"In June 1945 Orwell began looking in earnest for a nurse-housekeeper who could help him care for Richard, and who could live with them at the flat in Canonbury Square. He found such a person in July. Susan Watson was twenty-eight and had spent the war years working at a day nursery in Hampstead. At nineteen she had married a Cambridge don - a mathematician at King's College - but the marriage had not worked out, and they had lived apart since the early days of the war. They had one child - a daughter - whose fees at boarding school were paid by her father, but otherwise Susan received very little financial support from her husband and needed to work in order to make ends meet. Mutual friends recommended her to Orwell, and he offered her a job at five pounds a week, with room and board as an extra. She considered that arrangement a generous one for the times, and was pleased to have a nice place where her daughter could come to stay during school holidays."
"Susan was intrigued by the fact that Orwell asked her almost nothing about her background or experience. ...She was also surprised that he made no comment about the fact that she walked with difficulty. One of her legs had been impaired by cerebral palsy. But throughout the time that she worked for him, he never made any remark about this disability except to say that he would be happy to carry Richard up and down the stairs leading to the flat if she wanted him to."
"She found him to be an easy person to work for, but she could not help being amazed at how hard he worked. He began at eight or nine in the morning, and usually did not stop until lunch, when he would go out to a nearby pub or meet friends for a meal elsewhere. He took another break for high tea, which Susan prepared for him, and which included such things as kippers, Gentleman's Relish on toast, homemade scones with jam, and tea so strong that - when rationing allowed - ten or eleven teaspoons were allowed to stew in the pot before being served with fresh milk, but no sugar. After taking part in this ritual, he would go back to work, and sometimes continue until early in the morning. Susan became so used to sleeping at night with the sound of the typewriter in the background that she would wake up when it stopped."
"She learned that he was a man with many peculiar interests and habits. He sometimes woke up in the mornings with a shout, suffering from nightmares, and later explained to Susan that in Burma his manservant had helped him awaken peacefully by gently tickling his toes. She taught Richard to do this and was delighted to find that it worked. In the mornings, while she made breakfast, she would hear him giggling after Richard had gone in to wake him. He liked Victorian clutter and bought an old 'scrap screen' to keep out draughts in the sitting-room. He decorated it with cards featuring paintings of, among other things, pretty girls carrying baskets of fruit. He seemed to be fond of a cosy domestic atmosphere, yet he once remarked to Susan that if it were not for Richard he would like to live in a lighthouse."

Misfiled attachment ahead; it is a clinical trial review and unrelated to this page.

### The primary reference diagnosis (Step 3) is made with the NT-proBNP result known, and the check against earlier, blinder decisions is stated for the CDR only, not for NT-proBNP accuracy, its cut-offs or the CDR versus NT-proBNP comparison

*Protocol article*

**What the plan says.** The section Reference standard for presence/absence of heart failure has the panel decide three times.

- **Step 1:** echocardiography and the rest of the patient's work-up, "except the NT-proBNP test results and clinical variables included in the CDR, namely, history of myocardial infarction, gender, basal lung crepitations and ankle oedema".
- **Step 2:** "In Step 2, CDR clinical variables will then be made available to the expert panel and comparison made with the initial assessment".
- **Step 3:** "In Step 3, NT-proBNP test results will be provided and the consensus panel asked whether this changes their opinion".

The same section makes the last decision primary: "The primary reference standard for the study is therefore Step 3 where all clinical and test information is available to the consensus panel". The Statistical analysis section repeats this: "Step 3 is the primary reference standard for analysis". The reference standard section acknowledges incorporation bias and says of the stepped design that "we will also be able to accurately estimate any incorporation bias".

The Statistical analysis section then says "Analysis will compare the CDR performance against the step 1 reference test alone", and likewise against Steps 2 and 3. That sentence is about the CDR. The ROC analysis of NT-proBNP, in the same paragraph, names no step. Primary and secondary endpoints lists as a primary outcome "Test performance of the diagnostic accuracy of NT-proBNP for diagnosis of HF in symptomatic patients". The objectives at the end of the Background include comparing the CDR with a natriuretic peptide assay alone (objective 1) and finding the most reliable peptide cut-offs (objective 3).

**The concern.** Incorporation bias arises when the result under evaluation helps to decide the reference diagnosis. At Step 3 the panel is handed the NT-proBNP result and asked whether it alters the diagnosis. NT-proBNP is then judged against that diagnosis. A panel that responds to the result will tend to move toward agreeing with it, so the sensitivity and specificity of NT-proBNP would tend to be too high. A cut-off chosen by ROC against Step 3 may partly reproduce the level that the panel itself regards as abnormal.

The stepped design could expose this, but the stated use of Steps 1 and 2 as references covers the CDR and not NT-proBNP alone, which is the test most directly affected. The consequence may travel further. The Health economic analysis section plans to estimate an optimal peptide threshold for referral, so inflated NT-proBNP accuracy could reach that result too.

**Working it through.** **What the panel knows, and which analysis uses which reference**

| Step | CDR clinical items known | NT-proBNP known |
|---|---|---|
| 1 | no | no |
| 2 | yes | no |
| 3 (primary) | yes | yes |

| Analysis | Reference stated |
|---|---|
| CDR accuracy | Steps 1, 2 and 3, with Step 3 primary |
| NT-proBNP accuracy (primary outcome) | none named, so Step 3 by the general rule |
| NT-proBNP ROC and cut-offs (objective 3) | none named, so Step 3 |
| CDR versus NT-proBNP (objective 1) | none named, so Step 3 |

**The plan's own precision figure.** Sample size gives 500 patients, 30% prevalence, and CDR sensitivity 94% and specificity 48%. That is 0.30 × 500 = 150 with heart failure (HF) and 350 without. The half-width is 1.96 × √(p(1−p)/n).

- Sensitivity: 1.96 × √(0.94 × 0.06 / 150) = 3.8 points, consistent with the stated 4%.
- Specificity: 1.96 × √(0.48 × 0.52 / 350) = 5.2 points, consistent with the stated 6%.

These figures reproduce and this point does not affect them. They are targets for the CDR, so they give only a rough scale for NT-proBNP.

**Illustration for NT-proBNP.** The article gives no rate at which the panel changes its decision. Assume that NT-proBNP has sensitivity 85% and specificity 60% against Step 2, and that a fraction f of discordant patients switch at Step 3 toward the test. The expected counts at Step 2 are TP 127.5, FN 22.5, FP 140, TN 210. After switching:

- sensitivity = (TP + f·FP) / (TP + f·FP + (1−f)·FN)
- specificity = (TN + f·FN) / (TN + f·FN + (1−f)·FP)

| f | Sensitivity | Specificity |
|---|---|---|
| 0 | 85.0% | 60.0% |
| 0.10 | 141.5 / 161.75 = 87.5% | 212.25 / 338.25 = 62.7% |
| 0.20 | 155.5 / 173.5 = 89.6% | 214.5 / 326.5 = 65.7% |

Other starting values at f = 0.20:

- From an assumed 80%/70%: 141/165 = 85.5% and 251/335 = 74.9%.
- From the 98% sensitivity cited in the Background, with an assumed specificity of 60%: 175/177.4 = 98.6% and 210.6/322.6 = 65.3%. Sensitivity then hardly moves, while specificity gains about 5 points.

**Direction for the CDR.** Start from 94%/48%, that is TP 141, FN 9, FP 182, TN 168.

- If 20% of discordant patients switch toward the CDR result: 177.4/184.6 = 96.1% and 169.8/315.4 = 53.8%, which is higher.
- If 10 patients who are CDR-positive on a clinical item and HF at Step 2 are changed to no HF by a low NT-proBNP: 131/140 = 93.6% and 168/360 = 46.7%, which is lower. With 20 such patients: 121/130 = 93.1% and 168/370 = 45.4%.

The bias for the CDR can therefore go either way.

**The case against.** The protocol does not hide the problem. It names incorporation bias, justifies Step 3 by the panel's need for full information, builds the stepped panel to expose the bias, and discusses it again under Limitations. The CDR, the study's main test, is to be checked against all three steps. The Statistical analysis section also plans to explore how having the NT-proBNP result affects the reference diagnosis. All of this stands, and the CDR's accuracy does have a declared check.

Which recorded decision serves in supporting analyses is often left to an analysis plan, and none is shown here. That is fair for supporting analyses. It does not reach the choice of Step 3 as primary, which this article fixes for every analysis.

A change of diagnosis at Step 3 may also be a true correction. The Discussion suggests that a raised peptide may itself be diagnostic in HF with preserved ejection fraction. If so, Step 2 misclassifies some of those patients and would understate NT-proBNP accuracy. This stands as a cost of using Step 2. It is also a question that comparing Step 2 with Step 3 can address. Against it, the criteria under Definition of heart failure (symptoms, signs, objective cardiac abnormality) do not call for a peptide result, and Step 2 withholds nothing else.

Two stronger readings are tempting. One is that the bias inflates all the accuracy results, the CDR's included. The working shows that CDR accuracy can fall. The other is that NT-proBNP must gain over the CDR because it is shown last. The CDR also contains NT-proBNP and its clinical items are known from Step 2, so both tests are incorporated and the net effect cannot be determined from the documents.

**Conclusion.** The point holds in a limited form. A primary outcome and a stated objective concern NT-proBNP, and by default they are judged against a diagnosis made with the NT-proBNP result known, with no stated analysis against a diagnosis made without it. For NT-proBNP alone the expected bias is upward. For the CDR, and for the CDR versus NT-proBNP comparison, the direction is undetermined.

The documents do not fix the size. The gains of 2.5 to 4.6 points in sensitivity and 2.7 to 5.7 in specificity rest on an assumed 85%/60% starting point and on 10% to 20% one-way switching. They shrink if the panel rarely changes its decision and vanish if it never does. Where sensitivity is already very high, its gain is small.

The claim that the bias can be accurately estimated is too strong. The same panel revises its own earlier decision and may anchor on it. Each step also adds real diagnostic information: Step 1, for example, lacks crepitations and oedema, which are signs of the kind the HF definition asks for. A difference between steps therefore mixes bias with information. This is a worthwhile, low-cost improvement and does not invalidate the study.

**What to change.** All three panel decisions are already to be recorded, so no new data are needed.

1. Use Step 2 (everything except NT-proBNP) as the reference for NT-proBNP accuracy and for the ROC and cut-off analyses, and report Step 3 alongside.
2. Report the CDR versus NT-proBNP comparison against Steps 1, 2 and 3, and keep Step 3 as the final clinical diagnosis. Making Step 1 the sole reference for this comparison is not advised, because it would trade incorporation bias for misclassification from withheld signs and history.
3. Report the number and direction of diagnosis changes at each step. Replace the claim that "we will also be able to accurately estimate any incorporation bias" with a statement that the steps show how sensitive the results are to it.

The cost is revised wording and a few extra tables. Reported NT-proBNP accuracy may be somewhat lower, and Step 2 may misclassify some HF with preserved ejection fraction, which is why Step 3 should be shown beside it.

"It was not difficult to see that he enjoyed creating for himself the impression that he could live a simple, self-reliant existence if he wanted to. One evening when she went into his room to tell him that his tea was ready, she found him making gunpowder, presumably practising his skills in preparation for the day when bullets would be scarce or illegal. In an effort to keep his life simple he once asked her to dye all his shirts navy blue. And she discovered one night when he was ill that he had no use for proper pyjamas but wore woollen combinations in bed. Proper, shop-bought toys for Richard were also unnecessary. When the boy took an interest in one of his carpentry tools - a small leather hammer - he let him take it to bed, and the child slept with it as though it were a cuddly toy. 'I suggested to George one morning at breakfast that I should buy Richard a teddy bear to cuddle. George answered in genuine surpirse, "What does he need that for when he has my small hammer to take to bed?". Susan remembered that he had a special fondness for objects which were adapted to serve some use for which they were not intended or were put together in a way which was flawed in some respect. Her grandmother once knitted a pair of socks for him, and though one came out a lot shorter than the other, Orwell wore them and even insisted that he liked them."
"Eileen's presence was something which could still be felt in the flat. A photograph of her holding Richard was prominently displayed on the mantlepiece, and her clothes were still hanging in one closet..."
"While Susan was working for Orwell, Animal Farm was published in August 1945. It became clear very quickly that the book was going to be a great success, but during the first few weeks following publication one problem did bother Orwell. Susan recalled that he came home one afternoon mumbling something about bookshops. As it happened, he had found Animal Farm placed among the children's books in a couple of shops, and he had taken it upon himself to move them. He had already discovered that the book was easily misunderstood by people who gave it only a cursory glance. Dial Press in America had rejected it because, Orwell was told, there was no market for animal stories."